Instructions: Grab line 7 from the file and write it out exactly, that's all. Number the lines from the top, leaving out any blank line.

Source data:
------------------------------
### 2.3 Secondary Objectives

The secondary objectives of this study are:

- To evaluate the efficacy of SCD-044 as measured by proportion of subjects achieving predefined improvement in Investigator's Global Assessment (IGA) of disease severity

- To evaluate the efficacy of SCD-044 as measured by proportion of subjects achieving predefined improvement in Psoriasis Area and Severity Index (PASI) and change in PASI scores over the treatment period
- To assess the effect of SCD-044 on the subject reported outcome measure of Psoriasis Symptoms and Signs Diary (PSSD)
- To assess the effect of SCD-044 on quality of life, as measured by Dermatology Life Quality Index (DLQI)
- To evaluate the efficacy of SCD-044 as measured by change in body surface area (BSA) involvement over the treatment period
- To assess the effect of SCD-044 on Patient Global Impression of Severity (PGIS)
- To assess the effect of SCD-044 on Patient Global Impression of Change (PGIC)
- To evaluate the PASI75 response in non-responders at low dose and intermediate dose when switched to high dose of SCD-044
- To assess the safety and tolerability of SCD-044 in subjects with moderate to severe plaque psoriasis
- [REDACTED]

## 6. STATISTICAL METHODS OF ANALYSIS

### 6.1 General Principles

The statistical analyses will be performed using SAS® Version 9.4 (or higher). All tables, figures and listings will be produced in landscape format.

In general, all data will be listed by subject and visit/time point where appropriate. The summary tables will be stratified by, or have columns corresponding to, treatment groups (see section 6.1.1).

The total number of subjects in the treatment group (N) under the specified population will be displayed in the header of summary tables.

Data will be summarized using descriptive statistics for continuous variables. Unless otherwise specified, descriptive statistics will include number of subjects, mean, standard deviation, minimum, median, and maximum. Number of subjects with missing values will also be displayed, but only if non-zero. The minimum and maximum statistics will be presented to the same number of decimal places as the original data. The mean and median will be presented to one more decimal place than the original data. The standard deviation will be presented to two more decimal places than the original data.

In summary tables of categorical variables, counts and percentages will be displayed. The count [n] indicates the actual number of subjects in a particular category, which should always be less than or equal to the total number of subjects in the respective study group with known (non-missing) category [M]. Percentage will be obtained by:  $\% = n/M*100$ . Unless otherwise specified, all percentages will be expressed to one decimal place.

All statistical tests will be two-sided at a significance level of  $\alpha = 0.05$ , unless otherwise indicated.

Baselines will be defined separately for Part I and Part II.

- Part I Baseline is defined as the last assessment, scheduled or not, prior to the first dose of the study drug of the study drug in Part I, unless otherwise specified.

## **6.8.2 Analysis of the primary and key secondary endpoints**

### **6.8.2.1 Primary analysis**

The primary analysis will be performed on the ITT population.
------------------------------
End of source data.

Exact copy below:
- To evaluate the efficacy of SCD-044 as measured by change in body surface area (BSA) involvement over the treatment period